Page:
Syria and the Palestinian issue

What is particularly shocking regarding human rights in Syria is the way that Palestinian refugees are treated in Syria. When I asked Khaled about the approach of the government and if they had been welcomed it became clear that the government had an agenda. Whilst he found that Syrian people were originally welcoming on a social level, the government exploited the Palestinian issue:

[…]  Whenever they had economic problems, they would use the Palestinian issue as a justification to silence people. They would tell them […]: “We’re not providing you with enough jobs or with enough socio-economic solutions because we are contributing a lot to free Palestine” which is a total lie. They are not doing anything for the Palestinian issue. They convince ordinary people. They blame all their problems on Palestinians. […] The numbers of Palestinians in Syria are manipulated by the government […]. They claim that they have two million Palestinian refugees

According to The United Nations Relief and Works Agency for Palestine Refugees in the Near East, there are 526, 744 registered Palestinian refugees in Syria (and Palestinian refugees within other Arab states – see here for more information). Not only are Palestinian refugees limited in terms of future job potential but also in socio-cultural terms. This is an issue across the Middle East, when sadly one would expect brotherhood:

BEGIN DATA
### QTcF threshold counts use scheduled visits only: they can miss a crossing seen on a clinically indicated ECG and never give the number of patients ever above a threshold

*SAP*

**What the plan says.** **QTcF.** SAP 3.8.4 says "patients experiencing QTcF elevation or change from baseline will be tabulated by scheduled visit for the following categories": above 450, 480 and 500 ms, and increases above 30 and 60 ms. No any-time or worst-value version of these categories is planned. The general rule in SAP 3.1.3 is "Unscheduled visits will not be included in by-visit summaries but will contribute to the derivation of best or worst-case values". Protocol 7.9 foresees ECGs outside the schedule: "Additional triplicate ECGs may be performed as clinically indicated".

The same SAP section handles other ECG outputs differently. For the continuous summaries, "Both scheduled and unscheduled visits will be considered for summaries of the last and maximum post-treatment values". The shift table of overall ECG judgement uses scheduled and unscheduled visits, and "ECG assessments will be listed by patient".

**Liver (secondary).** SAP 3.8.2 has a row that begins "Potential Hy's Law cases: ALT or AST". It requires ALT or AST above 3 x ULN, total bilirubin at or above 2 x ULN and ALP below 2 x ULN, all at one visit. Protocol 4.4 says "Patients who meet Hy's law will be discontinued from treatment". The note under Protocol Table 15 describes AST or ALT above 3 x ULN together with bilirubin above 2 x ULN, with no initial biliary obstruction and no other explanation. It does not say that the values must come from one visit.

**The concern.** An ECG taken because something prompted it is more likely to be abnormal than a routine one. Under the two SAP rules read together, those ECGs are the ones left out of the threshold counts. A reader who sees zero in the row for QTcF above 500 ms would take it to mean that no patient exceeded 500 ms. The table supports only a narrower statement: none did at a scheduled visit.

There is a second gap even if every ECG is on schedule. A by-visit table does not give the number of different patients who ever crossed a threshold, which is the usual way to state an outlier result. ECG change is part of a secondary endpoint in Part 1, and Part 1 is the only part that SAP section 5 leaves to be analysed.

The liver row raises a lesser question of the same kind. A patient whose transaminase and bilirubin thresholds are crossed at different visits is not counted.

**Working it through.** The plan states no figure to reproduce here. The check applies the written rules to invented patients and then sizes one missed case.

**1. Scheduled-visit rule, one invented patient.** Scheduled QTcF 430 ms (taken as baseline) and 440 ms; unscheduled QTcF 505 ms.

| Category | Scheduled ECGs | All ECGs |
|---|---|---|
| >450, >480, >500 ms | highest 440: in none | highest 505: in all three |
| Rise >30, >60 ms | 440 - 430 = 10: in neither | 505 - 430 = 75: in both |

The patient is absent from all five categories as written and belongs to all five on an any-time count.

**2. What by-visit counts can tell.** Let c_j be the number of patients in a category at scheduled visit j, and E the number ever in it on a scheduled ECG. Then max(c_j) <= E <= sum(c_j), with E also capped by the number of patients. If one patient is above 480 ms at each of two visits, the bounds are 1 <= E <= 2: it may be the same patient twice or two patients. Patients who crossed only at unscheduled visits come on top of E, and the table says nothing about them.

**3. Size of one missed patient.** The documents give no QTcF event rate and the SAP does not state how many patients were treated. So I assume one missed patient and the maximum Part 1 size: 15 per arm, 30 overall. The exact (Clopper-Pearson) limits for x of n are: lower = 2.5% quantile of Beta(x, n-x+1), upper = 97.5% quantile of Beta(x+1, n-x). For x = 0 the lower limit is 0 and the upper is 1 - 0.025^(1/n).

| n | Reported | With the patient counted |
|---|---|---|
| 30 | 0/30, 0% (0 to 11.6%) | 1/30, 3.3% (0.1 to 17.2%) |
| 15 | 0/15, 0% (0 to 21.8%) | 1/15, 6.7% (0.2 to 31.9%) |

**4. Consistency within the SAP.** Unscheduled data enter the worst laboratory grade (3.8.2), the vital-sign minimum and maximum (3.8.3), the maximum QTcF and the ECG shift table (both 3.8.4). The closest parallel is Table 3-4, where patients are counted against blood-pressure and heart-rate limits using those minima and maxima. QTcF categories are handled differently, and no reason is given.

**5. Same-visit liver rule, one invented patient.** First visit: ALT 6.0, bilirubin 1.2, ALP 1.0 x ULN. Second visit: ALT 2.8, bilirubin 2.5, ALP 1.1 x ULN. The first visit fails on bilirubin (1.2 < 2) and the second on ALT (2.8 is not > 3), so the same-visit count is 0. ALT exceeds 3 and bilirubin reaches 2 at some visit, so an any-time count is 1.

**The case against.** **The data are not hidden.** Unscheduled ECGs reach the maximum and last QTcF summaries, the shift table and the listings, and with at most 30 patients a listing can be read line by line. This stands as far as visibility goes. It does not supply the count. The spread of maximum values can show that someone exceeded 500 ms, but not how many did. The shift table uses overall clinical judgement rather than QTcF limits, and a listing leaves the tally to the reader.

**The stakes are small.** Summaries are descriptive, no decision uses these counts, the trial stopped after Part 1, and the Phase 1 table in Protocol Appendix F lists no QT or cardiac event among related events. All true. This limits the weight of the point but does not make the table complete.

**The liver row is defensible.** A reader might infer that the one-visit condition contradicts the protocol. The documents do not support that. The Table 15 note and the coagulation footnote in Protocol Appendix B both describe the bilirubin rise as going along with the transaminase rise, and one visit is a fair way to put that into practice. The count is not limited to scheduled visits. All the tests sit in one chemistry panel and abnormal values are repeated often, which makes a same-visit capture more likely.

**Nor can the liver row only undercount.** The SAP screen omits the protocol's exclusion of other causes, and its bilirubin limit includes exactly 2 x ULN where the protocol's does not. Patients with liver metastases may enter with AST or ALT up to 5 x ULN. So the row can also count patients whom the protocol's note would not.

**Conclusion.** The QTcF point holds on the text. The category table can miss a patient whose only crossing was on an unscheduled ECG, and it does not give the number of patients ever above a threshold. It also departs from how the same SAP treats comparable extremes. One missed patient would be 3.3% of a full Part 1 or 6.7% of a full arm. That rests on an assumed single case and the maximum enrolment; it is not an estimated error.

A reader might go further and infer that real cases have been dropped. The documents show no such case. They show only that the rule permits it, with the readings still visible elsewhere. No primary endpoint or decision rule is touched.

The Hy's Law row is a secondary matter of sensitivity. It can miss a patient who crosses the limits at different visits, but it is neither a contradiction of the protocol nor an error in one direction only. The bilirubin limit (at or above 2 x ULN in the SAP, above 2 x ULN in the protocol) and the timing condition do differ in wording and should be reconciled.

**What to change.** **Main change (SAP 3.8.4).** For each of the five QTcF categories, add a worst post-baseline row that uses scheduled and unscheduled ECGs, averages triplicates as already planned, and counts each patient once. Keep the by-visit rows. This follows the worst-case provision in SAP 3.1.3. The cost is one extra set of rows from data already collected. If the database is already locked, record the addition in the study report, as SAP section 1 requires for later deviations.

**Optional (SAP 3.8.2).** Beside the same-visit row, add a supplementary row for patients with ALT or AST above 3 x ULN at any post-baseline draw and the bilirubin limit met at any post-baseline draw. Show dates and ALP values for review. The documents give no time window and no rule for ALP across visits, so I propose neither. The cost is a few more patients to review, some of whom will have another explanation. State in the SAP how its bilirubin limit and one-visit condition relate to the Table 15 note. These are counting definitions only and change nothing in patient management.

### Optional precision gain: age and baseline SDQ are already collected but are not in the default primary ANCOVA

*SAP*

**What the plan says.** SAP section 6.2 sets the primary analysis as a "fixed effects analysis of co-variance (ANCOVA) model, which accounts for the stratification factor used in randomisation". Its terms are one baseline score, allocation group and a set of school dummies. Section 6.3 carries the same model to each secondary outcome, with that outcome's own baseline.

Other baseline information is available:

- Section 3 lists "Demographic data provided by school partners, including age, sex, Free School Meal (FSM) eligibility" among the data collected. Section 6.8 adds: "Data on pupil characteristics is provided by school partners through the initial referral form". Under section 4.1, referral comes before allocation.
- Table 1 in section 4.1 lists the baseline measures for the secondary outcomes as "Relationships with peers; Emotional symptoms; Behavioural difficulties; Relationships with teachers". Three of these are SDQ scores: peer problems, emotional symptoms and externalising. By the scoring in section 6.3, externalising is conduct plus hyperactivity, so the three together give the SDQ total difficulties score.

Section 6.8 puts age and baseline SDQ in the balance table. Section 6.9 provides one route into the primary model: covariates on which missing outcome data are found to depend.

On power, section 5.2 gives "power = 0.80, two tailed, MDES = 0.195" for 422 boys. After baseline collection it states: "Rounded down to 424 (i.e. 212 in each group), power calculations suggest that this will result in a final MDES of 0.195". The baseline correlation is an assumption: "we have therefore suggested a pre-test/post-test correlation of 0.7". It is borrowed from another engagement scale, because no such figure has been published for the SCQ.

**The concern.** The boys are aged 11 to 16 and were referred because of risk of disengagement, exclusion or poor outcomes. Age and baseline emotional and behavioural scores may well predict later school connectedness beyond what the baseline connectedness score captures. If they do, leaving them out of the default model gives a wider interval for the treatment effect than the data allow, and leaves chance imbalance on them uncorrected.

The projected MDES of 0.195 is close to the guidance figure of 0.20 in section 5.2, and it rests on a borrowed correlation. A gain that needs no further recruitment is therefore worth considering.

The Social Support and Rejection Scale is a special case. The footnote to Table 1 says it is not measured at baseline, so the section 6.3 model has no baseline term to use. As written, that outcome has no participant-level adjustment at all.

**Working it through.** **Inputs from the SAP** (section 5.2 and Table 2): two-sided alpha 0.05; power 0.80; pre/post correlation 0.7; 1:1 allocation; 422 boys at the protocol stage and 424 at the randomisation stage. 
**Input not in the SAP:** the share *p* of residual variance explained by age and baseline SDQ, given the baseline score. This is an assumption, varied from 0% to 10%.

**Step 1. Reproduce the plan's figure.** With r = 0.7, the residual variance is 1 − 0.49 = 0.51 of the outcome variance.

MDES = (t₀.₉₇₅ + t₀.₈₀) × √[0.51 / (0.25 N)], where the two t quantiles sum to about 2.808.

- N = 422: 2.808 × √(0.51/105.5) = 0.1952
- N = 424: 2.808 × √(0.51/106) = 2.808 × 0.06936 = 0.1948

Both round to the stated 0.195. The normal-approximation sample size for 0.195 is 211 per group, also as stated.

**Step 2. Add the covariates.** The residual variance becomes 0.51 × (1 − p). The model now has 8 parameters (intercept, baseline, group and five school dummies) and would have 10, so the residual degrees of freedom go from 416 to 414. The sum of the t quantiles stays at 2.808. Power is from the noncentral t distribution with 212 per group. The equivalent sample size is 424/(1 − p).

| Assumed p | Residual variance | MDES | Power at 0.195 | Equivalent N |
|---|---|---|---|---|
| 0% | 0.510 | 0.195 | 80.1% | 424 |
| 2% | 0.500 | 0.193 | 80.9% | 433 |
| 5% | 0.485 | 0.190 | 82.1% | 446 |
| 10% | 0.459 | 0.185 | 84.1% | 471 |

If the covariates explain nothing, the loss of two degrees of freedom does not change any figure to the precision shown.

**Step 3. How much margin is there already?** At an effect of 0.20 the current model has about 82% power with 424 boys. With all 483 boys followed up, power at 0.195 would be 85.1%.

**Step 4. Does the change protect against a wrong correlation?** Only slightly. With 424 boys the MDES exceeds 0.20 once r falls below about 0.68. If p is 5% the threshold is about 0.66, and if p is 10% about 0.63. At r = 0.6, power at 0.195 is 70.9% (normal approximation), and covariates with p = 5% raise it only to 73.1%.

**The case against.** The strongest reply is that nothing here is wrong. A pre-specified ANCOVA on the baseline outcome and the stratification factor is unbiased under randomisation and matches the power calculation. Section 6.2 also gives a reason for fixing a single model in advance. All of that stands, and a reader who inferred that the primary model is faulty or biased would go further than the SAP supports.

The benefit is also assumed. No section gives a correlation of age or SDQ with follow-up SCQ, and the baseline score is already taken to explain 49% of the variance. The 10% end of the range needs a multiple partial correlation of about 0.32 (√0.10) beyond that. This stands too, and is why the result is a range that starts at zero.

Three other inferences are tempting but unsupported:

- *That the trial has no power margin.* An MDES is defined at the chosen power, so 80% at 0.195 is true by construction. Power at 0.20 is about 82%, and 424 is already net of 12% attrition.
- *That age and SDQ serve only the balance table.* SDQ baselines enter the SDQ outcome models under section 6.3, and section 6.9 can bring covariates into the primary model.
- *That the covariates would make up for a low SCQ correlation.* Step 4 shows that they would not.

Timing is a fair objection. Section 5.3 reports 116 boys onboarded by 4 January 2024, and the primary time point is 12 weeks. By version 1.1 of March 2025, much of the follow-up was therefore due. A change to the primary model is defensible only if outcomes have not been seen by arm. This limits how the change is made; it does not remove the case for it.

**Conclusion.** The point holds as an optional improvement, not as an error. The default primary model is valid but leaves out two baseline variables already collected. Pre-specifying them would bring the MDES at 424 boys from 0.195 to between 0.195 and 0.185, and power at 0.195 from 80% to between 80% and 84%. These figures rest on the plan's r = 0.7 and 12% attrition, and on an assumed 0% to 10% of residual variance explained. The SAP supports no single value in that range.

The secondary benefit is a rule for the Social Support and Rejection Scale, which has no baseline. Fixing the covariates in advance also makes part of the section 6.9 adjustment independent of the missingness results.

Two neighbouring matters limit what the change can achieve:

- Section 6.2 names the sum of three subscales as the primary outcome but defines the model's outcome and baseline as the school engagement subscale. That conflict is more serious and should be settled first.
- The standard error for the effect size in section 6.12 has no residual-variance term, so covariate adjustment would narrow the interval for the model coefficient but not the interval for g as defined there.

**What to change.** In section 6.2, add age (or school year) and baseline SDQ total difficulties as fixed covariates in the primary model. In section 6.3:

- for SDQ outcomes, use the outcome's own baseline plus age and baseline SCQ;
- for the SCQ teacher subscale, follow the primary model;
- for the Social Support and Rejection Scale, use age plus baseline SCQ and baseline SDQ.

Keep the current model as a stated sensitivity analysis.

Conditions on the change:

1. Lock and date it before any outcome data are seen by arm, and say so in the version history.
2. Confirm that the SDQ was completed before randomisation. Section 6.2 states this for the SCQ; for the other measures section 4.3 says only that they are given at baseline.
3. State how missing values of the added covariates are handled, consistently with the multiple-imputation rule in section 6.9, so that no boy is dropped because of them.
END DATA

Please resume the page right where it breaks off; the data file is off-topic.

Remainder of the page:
[…] Palestinians in Egypt […] don’t have the right to say “We are Palestinians”. They have been told, “As long as you’re here to have to say ‘I’m Egyptian'”. You don’t have the right to be Palestinian. And in Lebanon […] they are not entitled to do certain jobs. For example, you cannot be a doctor. They are limited; they have a quota. They can do only 70 specific jobs/professions.

In Syria, even after 50 years they cannot vote or run as candidates in elections. Palestinian refugees are not even given citizenship. Khaled shows me his Syrian Palestinian refugee travel document. He’s legal but he’s not Syrian – and that’s the way the Syrian government wants it: “People are not aware of the issue of Palestinian refugees at all. It’s a structured aimed ignorance that the government wants everybody to forget about them. Moist of the people wonder that a Palestinian is doing here […]”. Any hope of a brotherhood of Arab states is a fail – which Khaled refers to as not fully fledged states but simply “gangs of mafia” who came to power with force after the former colonial powers of Britain and France quickly left. Yet despite all of this, Khaled sees himself as Palestinian-Syrian and Syria is his home.